Procfile support is one of our compatibility layers that makes Scalingo compatible with Heroku.


The Procfile is a way to define how the platform will try to start your containers. In this file, you can define all the different process you would like to run in your project from the same code base. It is commonly used to define how to start workers which will consume asynchronous jobs.

A Procfile is a text file using the YAML format describing how to start each type of container for your app. It has to be located at the root of your project. Environment variables will be interpolated.

web: bundle exec rails server -p $PORT -e $RAILS_ENV -b
worker: bundle exec sidekiq -e $RAILS_ENV

By default, when you first try to deploy your application, we’ll try to launch the web process. We try to determine it without your help, but in some cases it is required to define it, as in the previous example. If your application requires a Procfile and you haven’t defined it, your deployment will fail and a log entry will attest the lack of Procfile.

The standard syntax is:

<container type>: <command>


  • <container type> should contain letters and digits only.
  • <command> can be any Bash command. It can include environment variables.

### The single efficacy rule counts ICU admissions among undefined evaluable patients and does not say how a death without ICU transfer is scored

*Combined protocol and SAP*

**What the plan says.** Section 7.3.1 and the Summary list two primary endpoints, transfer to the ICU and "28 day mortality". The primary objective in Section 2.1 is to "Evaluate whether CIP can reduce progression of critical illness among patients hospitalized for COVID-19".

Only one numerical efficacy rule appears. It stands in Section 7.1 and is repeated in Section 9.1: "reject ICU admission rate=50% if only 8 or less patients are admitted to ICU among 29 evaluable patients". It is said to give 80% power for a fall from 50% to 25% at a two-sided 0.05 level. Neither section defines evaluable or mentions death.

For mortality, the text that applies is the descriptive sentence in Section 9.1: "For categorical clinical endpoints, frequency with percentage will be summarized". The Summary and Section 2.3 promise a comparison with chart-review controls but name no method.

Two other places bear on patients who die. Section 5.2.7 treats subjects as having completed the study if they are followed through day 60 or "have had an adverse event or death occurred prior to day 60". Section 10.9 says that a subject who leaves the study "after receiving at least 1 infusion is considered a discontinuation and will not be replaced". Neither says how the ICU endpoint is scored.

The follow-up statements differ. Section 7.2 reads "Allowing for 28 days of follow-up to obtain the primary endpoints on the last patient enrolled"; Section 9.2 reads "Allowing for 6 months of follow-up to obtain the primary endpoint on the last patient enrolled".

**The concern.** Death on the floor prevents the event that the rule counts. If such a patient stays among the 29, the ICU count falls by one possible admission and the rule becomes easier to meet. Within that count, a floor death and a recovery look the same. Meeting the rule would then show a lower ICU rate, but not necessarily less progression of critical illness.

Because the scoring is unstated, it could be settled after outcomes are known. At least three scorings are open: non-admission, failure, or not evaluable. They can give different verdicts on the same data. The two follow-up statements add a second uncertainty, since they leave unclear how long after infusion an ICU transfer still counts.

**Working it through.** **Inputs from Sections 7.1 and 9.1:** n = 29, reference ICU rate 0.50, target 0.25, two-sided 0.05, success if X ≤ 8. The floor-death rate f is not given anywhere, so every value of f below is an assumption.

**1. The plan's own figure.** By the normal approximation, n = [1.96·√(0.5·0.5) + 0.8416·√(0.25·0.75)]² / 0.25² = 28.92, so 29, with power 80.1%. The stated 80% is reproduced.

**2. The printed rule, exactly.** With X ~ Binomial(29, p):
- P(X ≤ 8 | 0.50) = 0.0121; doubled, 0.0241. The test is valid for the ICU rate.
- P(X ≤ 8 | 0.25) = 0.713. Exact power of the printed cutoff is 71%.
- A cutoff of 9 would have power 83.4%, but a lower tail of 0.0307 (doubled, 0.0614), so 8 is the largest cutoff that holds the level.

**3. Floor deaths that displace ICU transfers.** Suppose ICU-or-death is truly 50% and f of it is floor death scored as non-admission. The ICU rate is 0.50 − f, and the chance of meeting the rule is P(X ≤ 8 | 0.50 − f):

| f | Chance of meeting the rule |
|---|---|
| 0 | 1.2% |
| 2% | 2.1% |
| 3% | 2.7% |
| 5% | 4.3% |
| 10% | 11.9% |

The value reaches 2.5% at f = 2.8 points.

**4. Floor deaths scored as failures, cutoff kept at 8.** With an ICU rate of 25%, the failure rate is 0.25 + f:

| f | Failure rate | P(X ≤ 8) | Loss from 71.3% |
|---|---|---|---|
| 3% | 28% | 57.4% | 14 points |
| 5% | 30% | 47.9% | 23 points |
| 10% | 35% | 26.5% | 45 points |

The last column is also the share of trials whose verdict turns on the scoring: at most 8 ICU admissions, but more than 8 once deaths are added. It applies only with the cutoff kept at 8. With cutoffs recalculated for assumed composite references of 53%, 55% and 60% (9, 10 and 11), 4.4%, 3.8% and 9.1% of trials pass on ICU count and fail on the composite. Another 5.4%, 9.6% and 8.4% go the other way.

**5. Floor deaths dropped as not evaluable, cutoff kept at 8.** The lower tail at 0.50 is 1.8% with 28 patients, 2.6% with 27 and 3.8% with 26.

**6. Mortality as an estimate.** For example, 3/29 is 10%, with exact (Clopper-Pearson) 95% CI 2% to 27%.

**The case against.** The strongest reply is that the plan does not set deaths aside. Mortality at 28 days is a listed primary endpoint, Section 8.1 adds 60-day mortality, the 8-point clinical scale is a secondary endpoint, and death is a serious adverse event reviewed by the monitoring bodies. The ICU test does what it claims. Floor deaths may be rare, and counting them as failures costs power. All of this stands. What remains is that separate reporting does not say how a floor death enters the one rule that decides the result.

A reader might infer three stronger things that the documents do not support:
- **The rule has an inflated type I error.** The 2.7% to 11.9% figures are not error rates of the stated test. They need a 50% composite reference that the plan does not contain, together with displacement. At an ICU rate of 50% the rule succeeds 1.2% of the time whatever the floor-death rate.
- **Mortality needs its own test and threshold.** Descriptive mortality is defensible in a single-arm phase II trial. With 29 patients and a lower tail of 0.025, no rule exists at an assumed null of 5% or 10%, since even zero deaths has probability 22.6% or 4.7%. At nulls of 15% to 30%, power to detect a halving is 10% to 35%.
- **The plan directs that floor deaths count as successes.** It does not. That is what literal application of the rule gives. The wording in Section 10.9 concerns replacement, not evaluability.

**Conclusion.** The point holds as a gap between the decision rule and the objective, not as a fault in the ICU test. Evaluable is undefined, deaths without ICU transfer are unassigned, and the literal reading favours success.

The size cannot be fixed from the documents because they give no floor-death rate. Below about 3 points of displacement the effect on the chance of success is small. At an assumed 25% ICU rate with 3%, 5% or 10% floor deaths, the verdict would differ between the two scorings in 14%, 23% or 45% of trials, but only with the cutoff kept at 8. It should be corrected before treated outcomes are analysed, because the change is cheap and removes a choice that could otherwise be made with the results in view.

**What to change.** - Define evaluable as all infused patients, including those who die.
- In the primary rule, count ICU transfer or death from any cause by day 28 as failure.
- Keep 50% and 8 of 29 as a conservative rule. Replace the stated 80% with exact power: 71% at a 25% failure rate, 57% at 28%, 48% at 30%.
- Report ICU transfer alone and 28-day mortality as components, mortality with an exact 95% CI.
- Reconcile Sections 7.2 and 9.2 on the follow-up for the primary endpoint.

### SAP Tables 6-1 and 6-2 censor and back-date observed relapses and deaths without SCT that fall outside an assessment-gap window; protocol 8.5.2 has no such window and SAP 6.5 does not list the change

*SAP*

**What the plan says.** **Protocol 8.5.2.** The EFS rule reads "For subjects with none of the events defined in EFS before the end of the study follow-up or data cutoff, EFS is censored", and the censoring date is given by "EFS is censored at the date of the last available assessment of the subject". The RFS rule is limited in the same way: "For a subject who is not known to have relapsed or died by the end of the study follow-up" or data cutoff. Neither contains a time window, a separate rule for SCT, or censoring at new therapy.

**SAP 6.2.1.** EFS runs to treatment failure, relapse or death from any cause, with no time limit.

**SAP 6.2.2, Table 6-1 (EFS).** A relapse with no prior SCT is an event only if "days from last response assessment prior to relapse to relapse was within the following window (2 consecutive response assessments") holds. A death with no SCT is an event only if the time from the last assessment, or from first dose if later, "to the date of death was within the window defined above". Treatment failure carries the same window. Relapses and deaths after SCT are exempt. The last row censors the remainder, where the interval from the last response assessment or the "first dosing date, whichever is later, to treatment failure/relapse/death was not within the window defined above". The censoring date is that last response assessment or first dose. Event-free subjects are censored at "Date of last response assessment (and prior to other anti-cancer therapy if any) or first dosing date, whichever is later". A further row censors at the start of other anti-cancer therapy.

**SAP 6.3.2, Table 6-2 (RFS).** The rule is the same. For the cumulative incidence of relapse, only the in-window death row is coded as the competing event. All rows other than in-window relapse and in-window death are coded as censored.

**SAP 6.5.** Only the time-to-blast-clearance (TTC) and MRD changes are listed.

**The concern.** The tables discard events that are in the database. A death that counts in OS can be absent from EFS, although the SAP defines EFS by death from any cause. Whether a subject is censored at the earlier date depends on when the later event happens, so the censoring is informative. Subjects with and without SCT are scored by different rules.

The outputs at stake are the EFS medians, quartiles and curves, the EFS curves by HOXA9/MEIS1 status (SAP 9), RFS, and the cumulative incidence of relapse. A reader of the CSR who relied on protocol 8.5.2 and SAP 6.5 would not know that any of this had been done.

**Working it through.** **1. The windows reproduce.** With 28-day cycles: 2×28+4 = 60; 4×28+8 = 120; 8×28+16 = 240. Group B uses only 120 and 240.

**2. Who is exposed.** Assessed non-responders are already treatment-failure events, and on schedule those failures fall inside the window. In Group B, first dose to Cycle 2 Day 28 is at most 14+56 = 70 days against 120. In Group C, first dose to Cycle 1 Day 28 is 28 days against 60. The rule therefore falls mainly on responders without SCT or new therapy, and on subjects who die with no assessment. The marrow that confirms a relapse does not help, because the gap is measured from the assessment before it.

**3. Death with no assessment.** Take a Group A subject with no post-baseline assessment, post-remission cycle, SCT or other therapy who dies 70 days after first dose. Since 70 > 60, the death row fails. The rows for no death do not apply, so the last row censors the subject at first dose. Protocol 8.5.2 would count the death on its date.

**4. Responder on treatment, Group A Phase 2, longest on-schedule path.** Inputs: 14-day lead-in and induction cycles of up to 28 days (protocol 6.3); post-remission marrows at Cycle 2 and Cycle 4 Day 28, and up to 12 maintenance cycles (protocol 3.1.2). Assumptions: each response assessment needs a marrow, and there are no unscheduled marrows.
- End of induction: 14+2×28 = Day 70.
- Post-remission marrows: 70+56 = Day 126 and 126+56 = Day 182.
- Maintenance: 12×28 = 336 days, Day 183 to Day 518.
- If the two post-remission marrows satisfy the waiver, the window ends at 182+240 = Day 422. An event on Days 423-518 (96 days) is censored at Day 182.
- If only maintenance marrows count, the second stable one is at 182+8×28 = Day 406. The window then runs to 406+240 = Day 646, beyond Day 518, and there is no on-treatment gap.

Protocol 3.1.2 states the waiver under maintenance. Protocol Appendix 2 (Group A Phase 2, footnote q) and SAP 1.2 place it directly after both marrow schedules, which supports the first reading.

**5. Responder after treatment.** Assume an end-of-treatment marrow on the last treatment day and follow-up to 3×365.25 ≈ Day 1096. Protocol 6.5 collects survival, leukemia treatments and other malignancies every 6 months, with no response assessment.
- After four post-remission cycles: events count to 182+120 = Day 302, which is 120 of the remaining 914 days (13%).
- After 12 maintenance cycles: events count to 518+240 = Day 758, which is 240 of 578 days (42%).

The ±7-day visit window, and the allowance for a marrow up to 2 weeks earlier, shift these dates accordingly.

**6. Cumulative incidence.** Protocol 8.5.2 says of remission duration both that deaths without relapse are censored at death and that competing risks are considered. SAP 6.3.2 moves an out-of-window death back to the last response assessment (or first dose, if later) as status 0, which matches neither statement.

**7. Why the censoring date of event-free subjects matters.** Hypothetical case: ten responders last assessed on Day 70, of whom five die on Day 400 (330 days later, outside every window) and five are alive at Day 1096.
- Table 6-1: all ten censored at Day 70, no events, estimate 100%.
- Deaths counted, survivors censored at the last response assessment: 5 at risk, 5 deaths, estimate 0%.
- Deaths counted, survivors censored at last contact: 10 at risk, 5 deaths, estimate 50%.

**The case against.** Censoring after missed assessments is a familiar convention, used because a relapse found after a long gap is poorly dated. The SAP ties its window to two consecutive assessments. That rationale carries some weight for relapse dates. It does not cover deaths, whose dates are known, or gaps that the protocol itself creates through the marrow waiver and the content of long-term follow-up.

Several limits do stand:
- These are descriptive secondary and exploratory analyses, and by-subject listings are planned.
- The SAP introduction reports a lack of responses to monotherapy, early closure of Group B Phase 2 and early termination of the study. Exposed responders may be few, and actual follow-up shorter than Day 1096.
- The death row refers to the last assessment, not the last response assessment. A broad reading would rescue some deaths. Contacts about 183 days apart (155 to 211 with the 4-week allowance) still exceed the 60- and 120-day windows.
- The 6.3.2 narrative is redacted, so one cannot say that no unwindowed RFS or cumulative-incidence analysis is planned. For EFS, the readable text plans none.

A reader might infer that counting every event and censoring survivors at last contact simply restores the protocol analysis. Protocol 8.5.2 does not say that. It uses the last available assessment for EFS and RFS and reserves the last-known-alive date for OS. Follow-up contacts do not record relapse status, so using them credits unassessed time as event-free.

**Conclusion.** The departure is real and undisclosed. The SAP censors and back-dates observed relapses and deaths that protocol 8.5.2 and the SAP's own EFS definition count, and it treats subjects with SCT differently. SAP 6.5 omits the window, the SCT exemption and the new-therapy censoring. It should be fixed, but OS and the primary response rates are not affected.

When you have more complex commands to run, don’t hesitate to write a short start script, for instance in bin/


if [ "$SOME_ENV" = "SOME_VALUE" ] ; then
  exec run_this_command -p $PORT
  exec run_that_other_command

Then in your Procfile, directly call this script:

web: bash bin/

Postdeploy Hook

The Procfile is also the place to declare a post-deploy hook. More information here.

You can use a custom script if you only want to run the post-deploy hook in some situations, in the following case if the variable SOME_ENV equals SOME_VALUE:


if [ "$SOME_ENV" = "SOME_VALUE" ] ; then
  exec postdeploy_command -p $PORT
  echo "Postdeploy hook disabled"
  exit 0

Then modify the Procfile:

postdeploy: bash bin/

Removing a Container Type

If you have two container types declared in your Procfile web and a worker:

web: bundle exec rails server -p $PORT -e $RAILS_ENV -b
worker: bundle exec sidekiq -e $RAILS_ENV

But you eventually want to remove the worker container type. You first need to scale down to 0 the worker container. Then remove the line starting with worker in your Procfile and trigger a new deployment.

If you forget to scale down the amount of worker containers, you will see the following error message in your application logs:

2022-01-26 10:46:17.855295004 +0000 UTC [worker-1] Task 'worker' has not been found in your 'Procfile'

Using in development

To reduce the environment gap between the development and the production, it is important to execute the same processes in development and in any deployed environment.

To achieve this different tools exist. The most famous is foreman. A little ruby gem executing and displaying the output of all the processes defined in your Procfile.

└> cat Procfile
web: bin/project
worker: bin/project -worker

└> foreman start
17:52:56 web.1    | started with pid 10663
17:52:56 worker.1 | started with pid 10664
17:52:56 web.1    | 2014/12/01 17:52:56 Listen HTTP requests on :5000
17:52:56 worker.1 | 2014/12/01 17:52:56 Starting Asynchronous worker

To install it: gem install foreman

Alternatives to foreman:

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